Shedding light on the incredible true events of the 1979 Iran Hostage Crisis, Director Ben Affleck stars as CIA evacuation specialist Tony Mendez. After the US Embassy in Tehran is stormed by Militants in 1979 and more than fifty staff are taken hostage, six manage to escape into the custody of the Canadian Ambassador where they remain hidden for weeks while the State Department and CIA try to figure out a way of extracting them from the most watched and most anti-American city in the world. Mendez has the idea of creating a fake movie and giving himself and the six hidden embassy staff fake identities as Producers, Scriptwriters and the like, on a location scouting assignment before simply flying out of the country. The idea is met with scepticism by the CIA and State Department as well as the hidden six but with no other viable options, Mendez is given the green light.
Despite co-writing Good Will Hunting with Matt Damon in the mid 90s, Ben Affleck soon became known for his celebrity relationships and mediocre performances in overblown and critically disappointing films such as Pearl Harbor and Armageddon. It came as a surprise to many then that Affleck’s Directorial debut Gone Baby Gone was as good as it was and he then followed this up with another critical success The Town in 2010. With Argo, Affleck is now three for three and seems to be going from strength to strength as a Director.
Argo is an excellent film that is tense and taught and has an almost unbelievable story. Although I was aware of the Hostage Crisis before I had no idea about the Argo side of the story and it seems ripe for the big screen. Affleck pulls it off with aplomb. The film opens with a brief history of Iran and an explanation as to how it got to boiling point in 1979. The blame for many of the problems is thrown squarely (and rightly) and the USA and Britain for their role in overthrowing the secular, elected leader of the country in the first place. With Iran back in the headlines and with a possible war looming, I thought it was brave for a Hollywood film to share some of the blame on the West and not simply use the film as a piece of propaganda. Images of the embassy storming are shot using a mixture of excellent traditional camerawork and what appears to be newsreel footage though is in fact all produced for the film. The late 70s look is extremely authentic.
Once the embassy is under attack the actors and direction create a palpable sense of fear that puts you inside the embassy with them. The whole sequence feels very claustrophobic and tense. Scenes of female embassy staff being blindfolded and taken away are also very scary. The whole sequence and indeed film, is drenched in realism. The level of detail throughout the film is extremely high with costumes, props and dialogue feeling just right. Although it is all excellent it isn’t until the end of the film when pictures of the actors appear next to pictures of their real life counterparts that you notice just how detailed the film is. Every single actor looks the spit of the person they’re playing. Not only do hair, makeup, glasses and clothes match but even the physical features are remarkably similar. It’s almost eerie. There are a couple of GCI shots which don’t look great but other than that the film on the whole looks incredible. I also need to say something which is quite strange and that is that Ben Affleck has almost exactly the same hair and beard as me. It’s really strange. My girlfriend even turned to me and said “You look just like Ben Affleck in Argo. He’s hot in it and you look like him. Do I look like Jennifer Garner?” I replied “Only if she was painted by Picasso…” Ahh sofa my old friend…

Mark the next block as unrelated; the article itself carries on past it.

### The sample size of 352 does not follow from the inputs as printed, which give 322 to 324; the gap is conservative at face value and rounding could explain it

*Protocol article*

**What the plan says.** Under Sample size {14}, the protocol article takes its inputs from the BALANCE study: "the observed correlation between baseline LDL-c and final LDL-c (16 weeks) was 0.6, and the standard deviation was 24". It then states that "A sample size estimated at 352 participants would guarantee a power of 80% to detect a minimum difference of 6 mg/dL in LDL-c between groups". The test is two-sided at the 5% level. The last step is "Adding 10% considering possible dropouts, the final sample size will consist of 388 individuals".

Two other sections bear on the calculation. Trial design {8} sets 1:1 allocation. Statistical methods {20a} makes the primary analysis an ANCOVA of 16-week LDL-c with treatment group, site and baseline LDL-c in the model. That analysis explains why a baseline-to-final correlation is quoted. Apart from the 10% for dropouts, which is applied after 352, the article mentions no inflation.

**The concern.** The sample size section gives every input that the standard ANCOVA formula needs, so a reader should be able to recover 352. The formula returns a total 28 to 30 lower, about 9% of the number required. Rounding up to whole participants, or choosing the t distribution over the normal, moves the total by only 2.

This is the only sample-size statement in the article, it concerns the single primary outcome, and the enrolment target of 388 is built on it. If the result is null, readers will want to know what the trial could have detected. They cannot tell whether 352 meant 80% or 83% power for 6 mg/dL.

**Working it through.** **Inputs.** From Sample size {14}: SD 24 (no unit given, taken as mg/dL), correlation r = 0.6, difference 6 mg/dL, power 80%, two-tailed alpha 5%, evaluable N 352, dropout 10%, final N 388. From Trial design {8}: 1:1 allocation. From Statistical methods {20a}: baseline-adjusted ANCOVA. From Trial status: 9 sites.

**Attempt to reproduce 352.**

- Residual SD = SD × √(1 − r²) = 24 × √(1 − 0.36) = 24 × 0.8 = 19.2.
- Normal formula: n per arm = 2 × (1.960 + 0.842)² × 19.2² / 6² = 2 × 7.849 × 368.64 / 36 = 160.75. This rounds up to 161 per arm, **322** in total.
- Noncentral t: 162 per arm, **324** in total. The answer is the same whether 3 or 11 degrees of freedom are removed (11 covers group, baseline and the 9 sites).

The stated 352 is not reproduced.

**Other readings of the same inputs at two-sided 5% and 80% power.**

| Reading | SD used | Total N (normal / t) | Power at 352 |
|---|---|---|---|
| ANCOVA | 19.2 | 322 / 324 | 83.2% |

One of the great things about Argo is that as well as an espionage thriller you also get a behind the scenes The Producers style comedic element to the film as Mendez goes to Hollywood to try and put the fake movie into pre production. An important part of the plan is to convince anyone in Iran that the film is real and to do so the CIA hires makeup artist John Chambers (John Goodman) and Producer Lester Siegel (Alan Arkin). Both actors are excellent in their roles as characters who appear to enjoy manipulating Hollywood to their whim. The Argo side of the film is also quite funny and often surreal which helps to balance the tense nature of the Tehran side of the plot. I loved seeing behind the scenes of early 80s Hollywood and the Star Wars rip off Argo looked like a lot of fun. Crap fun, but fun nonetheless.
As well as excellent performances from Affleck, Arkin and Goodman, the six hidden staff are also very good. Kerry Bishe stands out amongst them though and Scoot McNairy is also well cast. All of them though and indeed the whole cast appear to fit perfectly. The soundtrack too is something worth noting. Containing a mixture of Iranian music and Western rock from the period, it works really well. I was chuffed to bits to hear Led Zeppelin’s When the Levee Breaks. I can’t recall ever hearing it in a film before and it also works well as a metaphor for the world crumbling around Mendez at the point at which it is used.
At times the film appears to oversimplify things and you have to perhaps question the portrayal of Iran and its people. Canada’s role also feels a little sidelined but overall it is a wonderfully crafted thriller which looks set to be a contender come awards season. Affleck once again proves that he is a Director worth taking note of and the tense yet darkly comic script is something that I can’t believe I hadn’t heard of before.